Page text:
Legislation and Website Changes Sharpen Association Focus

Legislation has been a public focus of WMABA in the last few months, and it will no doubt stay top-of-mind until next session closes in 2014. There is no slack of pace to see that parts procurement issues are emphasized to our Delegates and Senators for benefit of the repairer and consumer constituents they serve. Your job, as has been said in our cover story, is to go out and get to know them.

New WMABA Website

During the legislative session our association has been working tirelessly to also announce our new website redesign. Shortly following rebranding through a new logo, the Board worked with Rob Hall Design in Richmond to build a new website on a new platform. Showcasing an entirely new and more interactive format, the changes have been focused on repairer and consumer education. Also an opportunity for engagement through comment sections, complaint forms and a vast variety of information and links to find resources to better repairer businesses.

The goal of the new website is also to support the activities that we do such as meetings, legislative agendas, education, and other membership initiatives. We are so excited to continue to mold it into a go-to resource for our local industry!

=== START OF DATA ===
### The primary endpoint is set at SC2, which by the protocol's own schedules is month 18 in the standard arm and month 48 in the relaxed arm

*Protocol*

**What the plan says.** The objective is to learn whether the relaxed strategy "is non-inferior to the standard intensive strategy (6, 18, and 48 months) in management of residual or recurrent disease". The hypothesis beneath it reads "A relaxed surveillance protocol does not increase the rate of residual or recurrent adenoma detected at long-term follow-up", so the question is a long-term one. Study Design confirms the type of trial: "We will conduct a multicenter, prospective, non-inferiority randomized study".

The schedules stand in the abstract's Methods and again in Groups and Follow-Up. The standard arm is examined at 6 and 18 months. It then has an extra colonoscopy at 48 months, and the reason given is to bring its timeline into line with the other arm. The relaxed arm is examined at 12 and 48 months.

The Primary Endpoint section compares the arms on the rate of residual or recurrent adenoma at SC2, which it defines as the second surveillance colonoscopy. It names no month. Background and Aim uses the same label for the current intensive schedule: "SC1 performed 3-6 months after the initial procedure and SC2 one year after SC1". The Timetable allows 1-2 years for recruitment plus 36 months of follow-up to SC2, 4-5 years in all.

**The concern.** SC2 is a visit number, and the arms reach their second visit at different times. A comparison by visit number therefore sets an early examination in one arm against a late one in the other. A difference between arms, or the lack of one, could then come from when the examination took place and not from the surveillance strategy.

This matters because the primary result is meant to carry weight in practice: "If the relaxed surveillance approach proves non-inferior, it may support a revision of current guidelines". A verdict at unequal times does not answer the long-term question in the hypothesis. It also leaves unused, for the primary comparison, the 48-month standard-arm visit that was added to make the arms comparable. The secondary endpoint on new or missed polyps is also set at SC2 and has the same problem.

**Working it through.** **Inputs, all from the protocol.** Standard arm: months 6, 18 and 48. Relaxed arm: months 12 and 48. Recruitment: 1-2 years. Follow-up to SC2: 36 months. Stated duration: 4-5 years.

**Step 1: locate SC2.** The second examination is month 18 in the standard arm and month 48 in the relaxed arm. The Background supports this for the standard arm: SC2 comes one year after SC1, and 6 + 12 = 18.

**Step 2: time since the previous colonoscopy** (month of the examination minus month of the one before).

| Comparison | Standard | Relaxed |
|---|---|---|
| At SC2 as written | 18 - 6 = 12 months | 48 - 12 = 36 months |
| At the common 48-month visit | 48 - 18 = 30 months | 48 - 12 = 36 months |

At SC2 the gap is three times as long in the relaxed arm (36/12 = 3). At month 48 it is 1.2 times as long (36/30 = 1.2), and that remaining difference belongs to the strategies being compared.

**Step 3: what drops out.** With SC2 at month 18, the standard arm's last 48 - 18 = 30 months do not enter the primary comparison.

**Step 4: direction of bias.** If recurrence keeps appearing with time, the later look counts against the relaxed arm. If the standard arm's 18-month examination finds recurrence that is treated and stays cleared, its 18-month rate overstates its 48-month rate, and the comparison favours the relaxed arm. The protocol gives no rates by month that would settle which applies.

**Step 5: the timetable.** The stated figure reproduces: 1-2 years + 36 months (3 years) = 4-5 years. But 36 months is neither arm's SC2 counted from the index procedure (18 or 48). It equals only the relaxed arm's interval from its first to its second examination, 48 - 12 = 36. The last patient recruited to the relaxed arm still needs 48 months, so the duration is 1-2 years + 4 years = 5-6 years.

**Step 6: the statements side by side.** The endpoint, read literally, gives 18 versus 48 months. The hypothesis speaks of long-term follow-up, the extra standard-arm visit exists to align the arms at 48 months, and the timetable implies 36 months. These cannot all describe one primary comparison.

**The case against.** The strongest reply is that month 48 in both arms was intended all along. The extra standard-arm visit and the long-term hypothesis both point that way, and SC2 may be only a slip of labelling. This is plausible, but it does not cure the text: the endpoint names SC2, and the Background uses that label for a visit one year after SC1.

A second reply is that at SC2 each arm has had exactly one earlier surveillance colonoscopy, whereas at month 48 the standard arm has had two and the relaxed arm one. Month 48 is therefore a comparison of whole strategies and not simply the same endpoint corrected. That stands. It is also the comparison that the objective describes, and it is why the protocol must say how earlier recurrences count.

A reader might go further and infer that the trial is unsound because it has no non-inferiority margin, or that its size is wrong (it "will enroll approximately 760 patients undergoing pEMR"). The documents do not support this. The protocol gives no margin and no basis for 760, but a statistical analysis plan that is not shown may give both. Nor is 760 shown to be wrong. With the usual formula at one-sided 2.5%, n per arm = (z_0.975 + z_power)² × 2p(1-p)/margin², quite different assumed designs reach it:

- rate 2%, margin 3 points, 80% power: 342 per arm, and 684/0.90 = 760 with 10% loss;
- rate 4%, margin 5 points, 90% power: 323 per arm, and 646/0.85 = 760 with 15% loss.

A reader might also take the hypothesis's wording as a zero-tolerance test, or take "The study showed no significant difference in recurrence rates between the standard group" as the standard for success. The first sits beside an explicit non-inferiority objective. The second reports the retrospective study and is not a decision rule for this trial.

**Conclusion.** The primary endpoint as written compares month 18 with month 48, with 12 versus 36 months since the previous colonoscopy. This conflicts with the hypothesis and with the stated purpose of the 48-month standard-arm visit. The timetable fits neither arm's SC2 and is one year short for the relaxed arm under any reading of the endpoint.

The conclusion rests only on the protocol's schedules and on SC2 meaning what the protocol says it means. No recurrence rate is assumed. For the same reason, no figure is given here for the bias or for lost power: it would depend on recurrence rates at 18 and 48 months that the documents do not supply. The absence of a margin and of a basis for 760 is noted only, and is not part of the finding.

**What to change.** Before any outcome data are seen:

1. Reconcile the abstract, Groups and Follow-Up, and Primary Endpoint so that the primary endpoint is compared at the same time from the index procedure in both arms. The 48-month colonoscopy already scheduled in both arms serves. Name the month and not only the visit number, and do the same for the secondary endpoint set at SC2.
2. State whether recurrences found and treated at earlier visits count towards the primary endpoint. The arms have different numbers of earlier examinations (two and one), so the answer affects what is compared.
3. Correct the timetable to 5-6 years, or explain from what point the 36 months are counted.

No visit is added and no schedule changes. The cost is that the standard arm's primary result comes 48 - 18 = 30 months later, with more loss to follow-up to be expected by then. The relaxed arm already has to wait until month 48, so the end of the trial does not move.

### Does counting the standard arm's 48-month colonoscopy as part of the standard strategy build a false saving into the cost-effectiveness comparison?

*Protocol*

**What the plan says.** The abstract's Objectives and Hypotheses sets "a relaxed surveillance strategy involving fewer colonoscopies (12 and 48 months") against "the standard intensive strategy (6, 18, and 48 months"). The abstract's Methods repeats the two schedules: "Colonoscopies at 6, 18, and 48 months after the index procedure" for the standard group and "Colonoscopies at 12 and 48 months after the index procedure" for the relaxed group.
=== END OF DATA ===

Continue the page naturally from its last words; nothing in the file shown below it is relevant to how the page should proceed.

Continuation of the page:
2013 Golf Outing

This month is the announcement of our Annual WMABA Golf Outing, that supports our education fund – Jerry Dalton Memorial Education Fund. This fund is set up to give scholarships for tools or schooling for our area kids and is a valuable part of keeping our technician pool alive in the future.

If you want to support or play, you can go to the website under events and get everything you need. We suggest putting in your application as soon as possible as our recent outings have sold out.


There is a lot of activity in the area of standards. With discussions coming from the Collision Industry Conference meetings, the Society of Collision Repair Specialists (SCRS) and Alliance of Automotive Service Providers (AASP) with whom we are affiliated, as well as the recent – albeit negative – announcements by I-CAR it seems to be everywhere we turn.

The feeling I have after reviewing and researching much of this is that it all boils down to vehicle repair safety for the consumer. What is the safest approach to repair the damage to pre-accident condition? Processes and procedures and classes and recommendations are all out there now. The bigger question becomes WHO should be in charge of creation of any repair standard? My adamant opinion: the repairer and the vehicle manufacturer.

Repairers are often dismissed as to their capability to self-govern. This is why every other segment of our industry jumps into every advisory council and Board seat they can – to influence the repairer industry (and many times to their own selfish benefit).

I admit that our industry representatives are usually roped and tied into participating on a Board of any kind, but this time I believe it is never more important for our industry to step up and take the bull by the horns and own their own “Standards”. Again I admit that we may not know all the directions that it can go, but at the end of the work day the repairer is the liable party for the repair and it should be their expertise that approves anything they must knowingly abide if it deviates from OEM Procedures or one does not exist.

So, as an association we continue to support the stance (in congruency with SCRS and AASP) for any discussion of a standard that the repairer is the only expert in exception to the maker. Period.